known as family-1, but this is a small minority. The Syriac Peshitta version does not include
the phrase “of his heart.” The Sinaitic Syriac and the Curetonian Syriac
both include it.
The last word in
the Greek phrase for “of his heart”
ends with the same two letters as the Greek word for “treasure.” Is this another case where a phrase has been
accidentally skipped due to periblepsis?
Or has something else happened?
has happened. The context, in the
preceding verse, shows that Jesus is speaking about what is in a person’s
heart. And when we look at Luke 6:45, a
parallel passage, this saying is presented with an explicit reference to the
In the Textus Receptus, the base-text of the
KJV, only the two Greek words for “of the
heart” are included in Matthew 12:35, not the three Greek word for “of his heart,” as in Codex L and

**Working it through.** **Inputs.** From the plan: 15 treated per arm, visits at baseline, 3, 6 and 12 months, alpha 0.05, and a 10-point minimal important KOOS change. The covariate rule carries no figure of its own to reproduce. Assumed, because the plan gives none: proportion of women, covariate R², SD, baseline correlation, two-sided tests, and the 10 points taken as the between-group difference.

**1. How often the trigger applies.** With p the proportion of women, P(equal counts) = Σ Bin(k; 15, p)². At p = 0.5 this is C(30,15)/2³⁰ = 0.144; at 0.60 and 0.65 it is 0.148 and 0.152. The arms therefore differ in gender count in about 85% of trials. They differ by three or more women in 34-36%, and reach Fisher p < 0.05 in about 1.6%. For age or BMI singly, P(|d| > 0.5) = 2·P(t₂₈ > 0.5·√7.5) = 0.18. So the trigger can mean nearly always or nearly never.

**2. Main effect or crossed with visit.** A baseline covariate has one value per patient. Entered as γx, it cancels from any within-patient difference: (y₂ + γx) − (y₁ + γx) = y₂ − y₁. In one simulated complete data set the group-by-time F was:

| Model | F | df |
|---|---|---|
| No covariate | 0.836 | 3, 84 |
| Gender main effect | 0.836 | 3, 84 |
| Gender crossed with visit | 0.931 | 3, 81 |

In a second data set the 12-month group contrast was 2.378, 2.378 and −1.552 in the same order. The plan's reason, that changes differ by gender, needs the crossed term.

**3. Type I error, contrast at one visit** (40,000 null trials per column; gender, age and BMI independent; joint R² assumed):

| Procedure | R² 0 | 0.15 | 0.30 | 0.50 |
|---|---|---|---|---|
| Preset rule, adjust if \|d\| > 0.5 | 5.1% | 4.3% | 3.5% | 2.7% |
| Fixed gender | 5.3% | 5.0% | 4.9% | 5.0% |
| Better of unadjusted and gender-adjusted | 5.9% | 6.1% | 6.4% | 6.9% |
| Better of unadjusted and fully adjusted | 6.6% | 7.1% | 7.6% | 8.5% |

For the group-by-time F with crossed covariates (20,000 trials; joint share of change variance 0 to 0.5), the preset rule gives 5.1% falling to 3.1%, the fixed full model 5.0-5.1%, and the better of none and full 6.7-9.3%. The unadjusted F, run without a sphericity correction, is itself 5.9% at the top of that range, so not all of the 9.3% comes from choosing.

family-1. So, the addition in the Textus Receptus appears to have been
drawn from the immediate context, unlike the more exact harmonization to Luke 6:45
that we see in Codex L and family-1.
Before anyone is too hard on the copyists who added the words, we should notice that in Matthew 12:35, the NIV adds the words “in him” – twice – and the New Living Translation includes the words “of a good heart,” twice – even though neither reading is supported in the text upon which these two versions were based.
(5) In some copies, the first part of Matthew 25:13 says “Watch, therefore, for you know not the day nor the hour” and the
second part says, “in which the Son of
Man comes.” And in some other
copies, there is no second part; the verse ends with the word “hour.”